It has taken several years for the Sámi to turn their shame of being Sámi into proudness. I believe Riddu Riđđu has played a role in that turning point by offering a positive place for Sámi and other indigenous people from around the world to meet, compare and differentiate between them.
Like Dr. Wilson, I started with an outsiders’ perspective, but, as the years went by, I ended up as an insider. I find Riddu Riđđu to be a place to learn about shamanism, the Sámi and even about my self.
Myself in a Sámi dress, standing in front of a lavvu (traditional Sámi tent) at Riddu Riđđu in 2013.
Brattland, Camilla 2010: Mapping Rights in Coastal Sami Seascapes, In: Arctic Review on Law and Politics, vol. 1, 1/2010 p. 28–53.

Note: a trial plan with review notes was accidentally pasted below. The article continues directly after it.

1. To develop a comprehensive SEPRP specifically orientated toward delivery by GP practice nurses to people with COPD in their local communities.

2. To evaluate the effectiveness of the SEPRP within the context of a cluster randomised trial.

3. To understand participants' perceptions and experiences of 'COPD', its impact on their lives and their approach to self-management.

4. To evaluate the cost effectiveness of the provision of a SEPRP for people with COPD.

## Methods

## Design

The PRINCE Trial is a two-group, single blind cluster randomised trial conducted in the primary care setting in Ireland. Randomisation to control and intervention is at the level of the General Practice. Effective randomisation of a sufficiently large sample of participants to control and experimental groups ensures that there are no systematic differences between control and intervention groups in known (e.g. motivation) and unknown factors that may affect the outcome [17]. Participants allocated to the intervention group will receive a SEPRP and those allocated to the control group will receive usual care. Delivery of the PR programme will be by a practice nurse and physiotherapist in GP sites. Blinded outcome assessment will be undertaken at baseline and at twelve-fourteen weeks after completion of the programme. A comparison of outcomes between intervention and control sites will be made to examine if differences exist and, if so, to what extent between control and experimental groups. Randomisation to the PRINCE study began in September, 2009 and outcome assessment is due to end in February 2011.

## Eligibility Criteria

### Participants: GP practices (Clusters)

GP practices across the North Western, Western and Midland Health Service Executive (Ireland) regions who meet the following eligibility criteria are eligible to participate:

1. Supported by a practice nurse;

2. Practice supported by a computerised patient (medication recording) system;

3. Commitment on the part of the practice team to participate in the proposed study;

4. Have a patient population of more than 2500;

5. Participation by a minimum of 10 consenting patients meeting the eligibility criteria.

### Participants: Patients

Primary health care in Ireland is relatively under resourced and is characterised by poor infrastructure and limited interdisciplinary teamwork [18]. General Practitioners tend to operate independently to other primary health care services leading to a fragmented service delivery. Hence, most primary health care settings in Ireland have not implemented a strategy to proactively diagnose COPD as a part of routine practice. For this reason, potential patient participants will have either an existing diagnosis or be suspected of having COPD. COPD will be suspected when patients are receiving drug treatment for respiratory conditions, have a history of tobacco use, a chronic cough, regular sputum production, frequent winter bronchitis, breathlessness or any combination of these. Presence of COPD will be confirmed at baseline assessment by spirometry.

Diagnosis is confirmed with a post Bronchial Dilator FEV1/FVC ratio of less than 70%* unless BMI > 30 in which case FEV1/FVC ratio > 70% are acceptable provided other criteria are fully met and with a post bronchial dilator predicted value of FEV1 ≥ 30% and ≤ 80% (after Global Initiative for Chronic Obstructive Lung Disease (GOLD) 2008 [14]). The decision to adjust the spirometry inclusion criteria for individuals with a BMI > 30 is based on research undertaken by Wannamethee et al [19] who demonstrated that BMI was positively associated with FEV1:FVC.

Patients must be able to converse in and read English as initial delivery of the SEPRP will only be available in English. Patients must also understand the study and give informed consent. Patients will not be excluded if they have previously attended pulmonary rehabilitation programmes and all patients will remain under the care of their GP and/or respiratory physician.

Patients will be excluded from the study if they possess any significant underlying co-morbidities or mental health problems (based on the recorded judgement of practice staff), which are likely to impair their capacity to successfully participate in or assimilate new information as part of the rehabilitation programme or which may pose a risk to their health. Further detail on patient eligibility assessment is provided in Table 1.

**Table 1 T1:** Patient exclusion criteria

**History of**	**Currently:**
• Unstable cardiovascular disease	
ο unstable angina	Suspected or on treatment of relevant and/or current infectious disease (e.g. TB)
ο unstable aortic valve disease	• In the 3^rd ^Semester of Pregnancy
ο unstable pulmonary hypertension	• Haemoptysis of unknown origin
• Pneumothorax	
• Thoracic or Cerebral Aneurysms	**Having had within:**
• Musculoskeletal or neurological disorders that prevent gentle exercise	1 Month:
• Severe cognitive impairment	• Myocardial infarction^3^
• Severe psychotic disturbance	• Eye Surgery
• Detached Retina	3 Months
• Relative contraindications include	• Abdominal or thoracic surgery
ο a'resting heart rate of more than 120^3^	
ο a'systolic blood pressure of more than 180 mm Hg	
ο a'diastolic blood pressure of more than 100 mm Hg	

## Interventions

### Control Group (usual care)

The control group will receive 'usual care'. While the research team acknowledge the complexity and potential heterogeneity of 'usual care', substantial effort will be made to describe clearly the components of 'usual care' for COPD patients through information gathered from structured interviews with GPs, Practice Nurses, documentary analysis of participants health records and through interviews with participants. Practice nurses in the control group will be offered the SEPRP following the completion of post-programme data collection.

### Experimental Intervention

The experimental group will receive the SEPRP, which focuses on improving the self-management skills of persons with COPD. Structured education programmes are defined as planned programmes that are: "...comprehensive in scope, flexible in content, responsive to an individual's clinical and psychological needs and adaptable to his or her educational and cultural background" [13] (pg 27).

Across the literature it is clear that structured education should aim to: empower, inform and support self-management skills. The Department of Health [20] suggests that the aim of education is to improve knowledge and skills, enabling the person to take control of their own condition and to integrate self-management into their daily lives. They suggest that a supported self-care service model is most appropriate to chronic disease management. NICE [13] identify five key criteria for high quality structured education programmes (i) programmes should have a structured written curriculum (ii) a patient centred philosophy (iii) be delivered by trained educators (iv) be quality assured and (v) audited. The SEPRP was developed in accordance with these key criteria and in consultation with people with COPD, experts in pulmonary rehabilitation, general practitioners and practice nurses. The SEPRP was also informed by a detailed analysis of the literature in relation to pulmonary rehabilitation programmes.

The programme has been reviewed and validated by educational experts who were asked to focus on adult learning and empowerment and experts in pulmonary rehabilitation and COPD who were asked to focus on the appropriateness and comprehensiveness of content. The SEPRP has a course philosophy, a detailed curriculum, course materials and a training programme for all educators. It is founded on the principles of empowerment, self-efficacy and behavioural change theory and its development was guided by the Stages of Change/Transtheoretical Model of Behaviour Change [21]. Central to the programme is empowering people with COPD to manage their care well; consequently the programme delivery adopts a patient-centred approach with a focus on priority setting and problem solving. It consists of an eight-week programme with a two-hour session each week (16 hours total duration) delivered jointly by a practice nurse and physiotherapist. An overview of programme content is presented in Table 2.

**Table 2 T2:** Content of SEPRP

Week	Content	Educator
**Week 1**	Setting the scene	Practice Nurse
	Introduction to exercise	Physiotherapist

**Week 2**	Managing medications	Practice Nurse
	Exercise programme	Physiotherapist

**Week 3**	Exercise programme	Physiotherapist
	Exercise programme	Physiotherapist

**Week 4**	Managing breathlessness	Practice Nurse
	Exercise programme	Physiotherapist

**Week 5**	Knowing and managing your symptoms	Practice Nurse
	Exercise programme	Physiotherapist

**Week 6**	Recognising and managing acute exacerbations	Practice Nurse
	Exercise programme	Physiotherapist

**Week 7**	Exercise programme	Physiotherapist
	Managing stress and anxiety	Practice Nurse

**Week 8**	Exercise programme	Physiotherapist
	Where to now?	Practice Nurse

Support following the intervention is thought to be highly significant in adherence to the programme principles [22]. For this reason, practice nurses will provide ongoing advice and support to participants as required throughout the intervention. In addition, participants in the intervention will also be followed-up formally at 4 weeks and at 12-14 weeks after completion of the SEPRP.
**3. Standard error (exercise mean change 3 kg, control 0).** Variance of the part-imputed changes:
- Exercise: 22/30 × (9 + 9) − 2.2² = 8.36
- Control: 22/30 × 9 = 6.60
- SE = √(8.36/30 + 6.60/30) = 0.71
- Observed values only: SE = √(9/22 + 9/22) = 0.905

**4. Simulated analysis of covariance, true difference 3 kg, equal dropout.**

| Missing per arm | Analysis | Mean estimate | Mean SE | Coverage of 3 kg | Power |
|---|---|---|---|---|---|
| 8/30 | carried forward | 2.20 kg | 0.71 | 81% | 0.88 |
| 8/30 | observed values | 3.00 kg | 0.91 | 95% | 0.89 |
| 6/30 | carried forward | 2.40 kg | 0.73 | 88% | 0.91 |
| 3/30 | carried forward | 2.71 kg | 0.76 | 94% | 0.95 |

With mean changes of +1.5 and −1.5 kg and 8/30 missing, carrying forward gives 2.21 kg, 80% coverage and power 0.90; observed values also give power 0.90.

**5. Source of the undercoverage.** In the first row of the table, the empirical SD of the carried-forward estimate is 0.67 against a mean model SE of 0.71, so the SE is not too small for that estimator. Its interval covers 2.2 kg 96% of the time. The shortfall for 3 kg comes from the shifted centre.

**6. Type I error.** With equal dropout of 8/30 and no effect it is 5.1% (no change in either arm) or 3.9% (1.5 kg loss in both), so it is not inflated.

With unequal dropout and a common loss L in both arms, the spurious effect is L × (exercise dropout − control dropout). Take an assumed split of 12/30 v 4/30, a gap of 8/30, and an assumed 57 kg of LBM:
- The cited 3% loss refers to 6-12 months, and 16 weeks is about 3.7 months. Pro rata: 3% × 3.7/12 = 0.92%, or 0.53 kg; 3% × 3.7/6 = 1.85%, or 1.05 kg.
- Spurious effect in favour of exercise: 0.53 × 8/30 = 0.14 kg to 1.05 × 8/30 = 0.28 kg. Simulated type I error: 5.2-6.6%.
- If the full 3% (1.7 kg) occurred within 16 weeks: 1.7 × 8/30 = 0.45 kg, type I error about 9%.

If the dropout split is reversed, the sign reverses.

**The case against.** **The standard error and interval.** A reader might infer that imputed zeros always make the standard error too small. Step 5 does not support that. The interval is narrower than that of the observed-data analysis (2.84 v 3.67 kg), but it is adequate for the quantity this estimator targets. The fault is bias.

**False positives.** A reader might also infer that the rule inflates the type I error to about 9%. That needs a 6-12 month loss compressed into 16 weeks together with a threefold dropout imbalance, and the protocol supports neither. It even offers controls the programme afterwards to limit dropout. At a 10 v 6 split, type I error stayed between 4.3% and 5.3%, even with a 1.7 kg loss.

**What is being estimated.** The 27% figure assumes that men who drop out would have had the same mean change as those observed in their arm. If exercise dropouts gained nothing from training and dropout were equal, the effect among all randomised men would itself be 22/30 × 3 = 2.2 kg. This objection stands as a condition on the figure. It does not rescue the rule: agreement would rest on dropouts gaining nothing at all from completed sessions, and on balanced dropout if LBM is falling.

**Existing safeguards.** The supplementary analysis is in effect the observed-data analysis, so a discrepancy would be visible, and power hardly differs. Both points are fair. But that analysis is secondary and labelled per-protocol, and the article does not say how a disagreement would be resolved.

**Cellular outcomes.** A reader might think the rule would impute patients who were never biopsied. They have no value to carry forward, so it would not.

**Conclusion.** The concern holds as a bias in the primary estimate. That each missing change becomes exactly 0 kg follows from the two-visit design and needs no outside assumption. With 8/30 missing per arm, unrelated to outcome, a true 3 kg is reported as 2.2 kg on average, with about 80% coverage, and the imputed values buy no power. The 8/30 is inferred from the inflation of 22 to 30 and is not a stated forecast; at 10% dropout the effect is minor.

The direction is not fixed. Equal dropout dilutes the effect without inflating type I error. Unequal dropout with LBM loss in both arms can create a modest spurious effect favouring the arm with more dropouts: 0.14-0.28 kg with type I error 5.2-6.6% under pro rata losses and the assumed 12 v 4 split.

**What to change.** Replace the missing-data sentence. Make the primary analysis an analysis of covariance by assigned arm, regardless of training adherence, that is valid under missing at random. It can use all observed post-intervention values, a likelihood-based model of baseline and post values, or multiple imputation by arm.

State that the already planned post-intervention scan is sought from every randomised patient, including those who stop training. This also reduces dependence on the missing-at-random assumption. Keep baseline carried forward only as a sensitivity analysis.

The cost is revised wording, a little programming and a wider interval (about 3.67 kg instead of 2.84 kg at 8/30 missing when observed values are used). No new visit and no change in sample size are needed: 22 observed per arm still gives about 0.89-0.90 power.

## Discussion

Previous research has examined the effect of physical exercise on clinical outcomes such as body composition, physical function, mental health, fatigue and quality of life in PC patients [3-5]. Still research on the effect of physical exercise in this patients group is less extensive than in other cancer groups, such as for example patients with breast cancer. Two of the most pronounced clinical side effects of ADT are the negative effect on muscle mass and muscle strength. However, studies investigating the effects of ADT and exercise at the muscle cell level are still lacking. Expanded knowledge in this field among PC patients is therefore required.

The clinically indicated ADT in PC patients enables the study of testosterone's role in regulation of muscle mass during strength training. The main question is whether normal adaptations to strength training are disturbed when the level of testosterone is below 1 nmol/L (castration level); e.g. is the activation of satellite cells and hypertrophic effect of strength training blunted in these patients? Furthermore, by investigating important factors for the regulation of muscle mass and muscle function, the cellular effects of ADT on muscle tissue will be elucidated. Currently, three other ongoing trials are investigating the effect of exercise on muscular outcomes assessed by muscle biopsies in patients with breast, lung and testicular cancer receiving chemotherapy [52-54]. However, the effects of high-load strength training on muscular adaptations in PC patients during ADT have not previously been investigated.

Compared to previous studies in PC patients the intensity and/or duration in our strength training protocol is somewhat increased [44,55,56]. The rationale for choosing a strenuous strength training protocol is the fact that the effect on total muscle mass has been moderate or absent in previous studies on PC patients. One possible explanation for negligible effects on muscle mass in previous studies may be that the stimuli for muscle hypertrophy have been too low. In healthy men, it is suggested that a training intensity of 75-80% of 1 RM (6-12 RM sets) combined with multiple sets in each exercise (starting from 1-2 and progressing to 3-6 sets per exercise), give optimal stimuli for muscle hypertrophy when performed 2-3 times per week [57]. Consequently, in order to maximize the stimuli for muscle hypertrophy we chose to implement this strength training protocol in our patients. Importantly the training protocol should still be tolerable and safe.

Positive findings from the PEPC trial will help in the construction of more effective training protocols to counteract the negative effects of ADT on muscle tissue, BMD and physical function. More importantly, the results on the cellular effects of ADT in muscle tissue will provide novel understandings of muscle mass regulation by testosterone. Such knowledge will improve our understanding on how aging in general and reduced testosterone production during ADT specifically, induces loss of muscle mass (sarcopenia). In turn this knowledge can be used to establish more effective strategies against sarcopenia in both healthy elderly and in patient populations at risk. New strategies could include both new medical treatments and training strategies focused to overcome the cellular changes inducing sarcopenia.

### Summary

Harvey, Graham 2003: Shamanism: A Reader. New York: Routledge.
Henriksen, Marianne V.2011: “Å bli same”. En religionsvitenskapelig studie av Riddu Riddu Festivala i et rituelt perspektiv. MA thesis, the faculty of theology, University of Oslo. Reprosentralen. http://www.duo.uio.no/
Pedersen, Paul and Viken, Arvid 2009: ”Globalized Reinvention of Indigenuity. The Riddu Riddu Festival as a Tool for Ethnic Negotiation of Place,” In: Nyseth, Torill and Viken, Arild 2009: Place Reinvention: Northern Perspective. Farnham: Ashgate Publishing Limited.
 Founder of Riddu Riddu, Lene Hansen quoted in Perdersen and Viken 2009:193